Thursday, August 23, 2007

Dyeing is Addictive

Another beautiful Saturday, not too hot, amazing for Texas in August. And I was tempted back to Heritage Arts at the Beaumont Ranch to test dye some Kraemer Sterling before proposing it to the group for our dyeing week-end next month. OK, any excuse will do. Micki and Susan decided to come along, and off we went to the ranch.

Where Lorelei and Sue had already set out the dyes and our worktables on the wooden porches of our little western town.
The process involves a bit of mental planning, then some measuring and stirring.
Then it's off to apply the results of our concoctions. Note Lorelei's blue/green hands here. She hates gloves almost as much as she hates shoes! Susan is hard at work creating "Noriko", a colorway to honor her beloved kitty of the same name. Thanks to Susan for all but two of the photos today. Ms. Angeluna forgot her camera!
Notice how "chic" we all are in our aprons provided thoughtfully by Micki. One of the neighboring shop owners wanted to buy them off our backs if we would stain them with "blood" so they could use them in the upcoming Civil War Reenactment. Impossible. Hard as we tried, our dyes wouldn't work on the non-protein fibers of the aprons. And here is Ms. Angeluna working hard to get the colorway she has so clearly in her mind.
Dyeing done and ready to cook heat set.
Straight out of the oven and too hot to handle. The Kraemer Sterling needed to be rinsed ASAP before the vinegar tarnished the silver.
VoilĂ , the products of our labors...the two ends are both skeins of Sterling.
And here we have the Sterling samples, which dyed up beautifully. Think these two skeins of Gitane may want to be a shawl.

Just nearby, these beautiful water lilies were languishing in the lake. Eye candy for the overheated dyers.

Can't wait to return. Have lots of new colorways floating in my head like sugarplums. We missed you Celtic Memory.

Thursday, August 16, 2007

Gauge Happens

The latest round of books to arrive on my doorstep were each a real treat. Knit Kimonos is so good, I want to knit every single pattern in the book. Twisted Sisters Knit Sweaters is a terrific workbook for sweater creation. And then there is Cat Bordhi's New Pathways for Sock Knitters which I found at Knitter's Bookshelf (Nancy shipped it out in record time). This is really an exciting book. Cat takes sock construction and turns it inside out before turning it on it's ear. Lots of lovely and innovative patterns, but also lots to learn. I couldn't be more pleased with this little collection.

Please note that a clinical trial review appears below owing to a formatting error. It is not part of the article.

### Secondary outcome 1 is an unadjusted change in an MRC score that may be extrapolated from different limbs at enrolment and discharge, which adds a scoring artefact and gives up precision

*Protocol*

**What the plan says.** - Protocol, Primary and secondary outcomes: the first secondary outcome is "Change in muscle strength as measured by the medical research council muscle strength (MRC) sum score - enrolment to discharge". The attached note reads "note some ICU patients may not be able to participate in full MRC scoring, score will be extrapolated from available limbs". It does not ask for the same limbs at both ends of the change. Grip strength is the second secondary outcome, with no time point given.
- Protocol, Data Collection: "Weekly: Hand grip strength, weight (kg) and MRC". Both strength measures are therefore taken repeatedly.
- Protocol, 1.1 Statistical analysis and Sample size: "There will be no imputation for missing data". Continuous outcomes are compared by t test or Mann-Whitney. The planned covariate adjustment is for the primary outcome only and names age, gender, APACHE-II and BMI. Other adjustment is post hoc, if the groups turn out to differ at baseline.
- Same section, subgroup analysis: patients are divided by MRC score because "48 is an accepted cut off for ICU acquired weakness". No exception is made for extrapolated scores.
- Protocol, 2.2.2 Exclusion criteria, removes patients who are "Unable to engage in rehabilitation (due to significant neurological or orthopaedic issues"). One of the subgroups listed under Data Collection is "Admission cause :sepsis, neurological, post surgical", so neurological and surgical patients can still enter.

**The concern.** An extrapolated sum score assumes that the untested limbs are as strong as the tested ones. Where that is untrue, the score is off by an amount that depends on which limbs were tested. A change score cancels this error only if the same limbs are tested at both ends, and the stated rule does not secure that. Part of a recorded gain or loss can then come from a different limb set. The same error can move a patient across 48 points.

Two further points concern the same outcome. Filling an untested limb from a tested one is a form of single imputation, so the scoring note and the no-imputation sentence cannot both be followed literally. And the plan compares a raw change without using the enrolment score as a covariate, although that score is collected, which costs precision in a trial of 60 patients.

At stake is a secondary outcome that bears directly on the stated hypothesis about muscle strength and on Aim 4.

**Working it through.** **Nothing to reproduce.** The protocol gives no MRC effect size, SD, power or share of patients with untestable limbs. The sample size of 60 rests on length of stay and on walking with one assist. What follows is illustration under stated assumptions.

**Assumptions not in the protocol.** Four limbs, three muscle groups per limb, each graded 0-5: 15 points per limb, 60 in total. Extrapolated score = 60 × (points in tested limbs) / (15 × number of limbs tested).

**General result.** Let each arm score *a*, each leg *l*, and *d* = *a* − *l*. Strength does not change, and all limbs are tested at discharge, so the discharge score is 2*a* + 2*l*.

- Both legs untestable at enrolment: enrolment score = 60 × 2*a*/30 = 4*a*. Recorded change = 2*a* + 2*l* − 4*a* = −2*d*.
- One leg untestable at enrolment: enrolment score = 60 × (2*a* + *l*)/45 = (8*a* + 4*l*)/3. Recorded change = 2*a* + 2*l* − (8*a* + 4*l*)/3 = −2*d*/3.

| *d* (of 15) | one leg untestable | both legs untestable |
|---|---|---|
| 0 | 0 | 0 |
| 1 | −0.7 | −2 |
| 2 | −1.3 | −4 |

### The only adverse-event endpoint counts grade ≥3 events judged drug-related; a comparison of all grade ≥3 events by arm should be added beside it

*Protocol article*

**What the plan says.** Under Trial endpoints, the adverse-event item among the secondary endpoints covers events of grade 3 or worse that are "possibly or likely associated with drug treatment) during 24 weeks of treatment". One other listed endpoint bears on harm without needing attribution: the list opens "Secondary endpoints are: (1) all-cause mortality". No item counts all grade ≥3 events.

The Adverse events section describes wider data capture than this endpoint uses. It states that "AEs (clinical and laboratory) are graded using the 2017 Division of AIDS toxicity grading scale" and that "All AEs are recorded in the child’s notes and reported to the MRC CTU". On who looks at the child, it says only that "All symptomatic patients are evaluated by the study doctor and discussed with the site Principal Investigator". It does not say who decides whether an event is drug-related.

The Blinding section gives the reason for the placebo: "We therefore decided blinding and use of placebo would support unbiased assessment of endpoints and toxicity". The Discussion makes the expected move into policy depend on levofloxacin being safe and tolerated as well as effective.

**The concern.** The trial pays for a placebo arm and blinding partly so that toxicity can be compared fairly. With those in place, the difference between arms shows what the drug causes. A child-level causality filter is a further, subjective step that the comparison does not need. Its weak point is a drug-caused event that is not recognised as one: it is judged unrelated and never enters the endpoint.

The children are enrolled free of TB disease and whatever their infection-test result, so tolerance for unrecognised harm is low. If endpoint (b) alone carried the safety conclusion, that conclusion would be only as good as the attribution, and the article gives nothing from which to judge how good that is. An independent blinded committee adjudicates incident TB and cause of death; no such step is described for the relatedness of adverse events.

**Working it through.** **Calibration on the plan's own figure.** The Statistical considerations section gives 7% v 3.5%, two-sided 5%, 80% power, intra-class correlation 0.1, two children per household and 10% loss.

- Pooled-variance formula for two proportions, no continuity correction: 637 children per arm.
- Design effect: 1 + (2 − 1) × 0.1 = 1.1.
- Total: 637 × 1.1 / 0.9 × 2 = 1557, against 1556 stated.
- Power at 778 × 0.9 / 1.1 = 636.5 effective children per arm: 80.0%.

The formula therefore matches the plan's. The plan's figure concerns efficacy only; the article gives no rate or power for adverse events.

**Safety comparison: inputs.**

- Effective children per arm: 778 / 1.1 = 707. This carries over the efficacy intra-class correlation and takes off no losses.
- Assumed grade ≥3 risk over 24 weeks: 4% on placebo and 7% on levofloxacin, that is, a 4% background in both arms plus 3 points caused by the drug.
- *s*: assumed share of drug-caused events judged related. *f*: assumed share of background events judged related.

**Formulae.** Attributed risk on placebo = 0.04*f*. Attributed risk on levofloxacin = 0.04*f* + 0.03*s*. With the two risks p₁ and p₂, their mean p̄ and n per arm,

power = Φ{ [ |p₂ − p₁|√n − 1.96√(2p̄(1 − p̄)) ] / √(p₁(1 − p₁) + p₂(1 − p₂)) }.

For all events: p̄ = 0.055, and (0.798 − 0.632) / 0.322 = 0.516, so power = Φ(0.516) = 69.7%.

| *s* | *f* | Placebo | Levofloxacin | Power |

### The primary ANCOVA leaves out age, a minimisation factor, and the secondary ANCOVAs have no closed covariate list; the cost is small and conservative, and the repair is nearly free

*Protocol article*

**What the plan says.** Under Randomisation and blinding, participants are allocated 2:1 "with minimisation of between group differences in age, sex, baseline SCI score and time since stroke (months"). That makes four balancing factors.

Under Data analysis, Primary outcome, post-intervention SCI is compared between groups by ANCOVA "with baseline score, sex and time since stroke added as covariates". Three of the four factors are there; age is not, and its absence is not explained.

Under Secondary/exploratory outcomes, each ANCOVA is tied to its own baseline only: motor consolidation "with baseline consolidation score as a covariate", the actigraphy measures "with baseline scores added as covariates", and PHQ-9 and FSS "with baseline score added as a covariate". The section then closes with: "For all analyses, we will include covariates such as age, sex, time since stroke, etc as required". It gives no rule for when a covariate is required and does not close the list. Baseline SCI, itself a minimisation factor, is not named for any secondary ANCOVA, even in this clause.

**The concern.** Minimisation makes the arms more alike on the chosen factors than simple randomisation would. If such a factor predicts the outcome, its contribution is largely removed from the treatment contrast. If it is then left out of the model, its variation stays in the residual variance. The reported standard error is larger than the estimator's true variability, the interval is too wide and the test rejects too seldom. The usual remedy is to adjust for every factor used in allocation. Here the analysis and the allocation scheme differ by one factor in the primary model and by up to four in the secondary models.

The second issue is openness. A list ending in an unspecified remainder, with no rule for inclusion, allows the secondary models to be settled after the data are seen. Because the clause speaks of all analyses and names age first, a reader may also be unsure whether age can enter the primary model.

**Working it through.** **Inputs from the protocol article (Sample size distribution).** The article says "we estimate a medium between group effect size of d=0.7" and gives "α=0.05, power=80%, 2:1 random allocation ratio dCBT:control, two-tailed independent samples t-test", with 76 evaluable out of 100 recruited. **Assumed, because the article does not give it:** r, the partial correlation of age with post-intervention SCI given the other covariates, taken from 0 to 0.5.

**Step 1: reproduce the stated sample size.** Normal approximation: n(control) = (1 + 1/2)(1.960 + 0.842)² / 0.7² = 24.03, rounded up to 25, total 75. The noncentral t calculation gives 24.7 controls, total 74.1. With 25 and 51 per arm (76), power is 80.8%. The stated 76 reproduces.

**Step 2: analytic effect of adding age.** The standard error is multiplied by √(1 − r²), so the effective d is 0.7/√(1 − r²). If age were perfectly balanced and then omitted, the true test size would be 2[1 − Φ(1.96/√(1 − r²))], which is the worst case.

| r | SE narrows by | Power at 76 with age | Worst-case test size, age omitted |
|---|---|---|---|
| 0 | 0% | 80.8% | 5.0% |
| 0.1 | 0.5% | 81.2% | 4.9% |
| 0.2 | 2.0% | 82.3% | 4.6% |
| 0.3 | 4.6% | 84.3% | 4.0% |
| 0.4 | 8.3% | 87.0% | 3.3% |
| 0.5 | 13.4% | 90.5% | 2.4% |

And since I mentioned knitting immediately from the Kimono book, here you can see I've been swatching. There are actually several swatches, each more confusing than the one before. I have a nice little stash of Celtic Memory Yarns cashmere/silk which Jo hand-dyed in the most luscious scarlet/coral colour. Wouldn't it be beautiful in this kimono jacket? The pattern shown was knitted in cotton (heavy?). So I set about trying to get gauge, 10s, 10.5s and 11's. 11 is too airy, although the closest to gauge. 10.5 actually gave me a tighter gauge than the 10s. Both were Denise needles and I've no possible way to explain that except...gauge happens. I even blocked the swatches. If I get stitch gauge, I am way short on row gauge, etc. etc. Just about decided to redesign the piece a bit to allow for these irregularities. Just itching to get started.But first I must absolutely finish my June STR Sock Club sock since the next one should be here in a couple of weeks, plus I need to get them posted to Summer of Socks, where I am a complete laggard, with no shame. I've been painting the house as much as knitting lately. Both socks are on the straightaway of the foot, and it is now clear, I am falling way short of enough yarn to finish. Way short. So if anyone has bits and leftovers of STR Firebird, please take pity on me. I will happily pay postage.
And just for fun, here are two versions of a Cat Bordhi knitting needle sheath from an April Fools Day Workshop in Newport, Oregon.It's lovely, practical and sentimental. The last night, Cat has you share bits and pieces of each others yarns with beads and bits and whatever you want. You knit up your shape, felt and twist, and they make these elegant little sheaths to protect your precious needles. And you can see Mary's red yarn and Celia's pink yarn and, well, you get the picture.

Sunday, August 12, 2007

We do so love the mountains

First off, I don't think I've yet shown off the finished handspun socks, my first completed pair for Summer of Socks. TahDah!! I keep falling asleep on my knitting and it's for sure I'm not going to win the most socks completed prize, but I do so love these. Colors are much nicer, ochres and mauves, but my camera just wouldn't show it this time. Crown Mountain Farms Sock Hop Handspun, 2 skeins

Size 2.25mm &2.5mm circs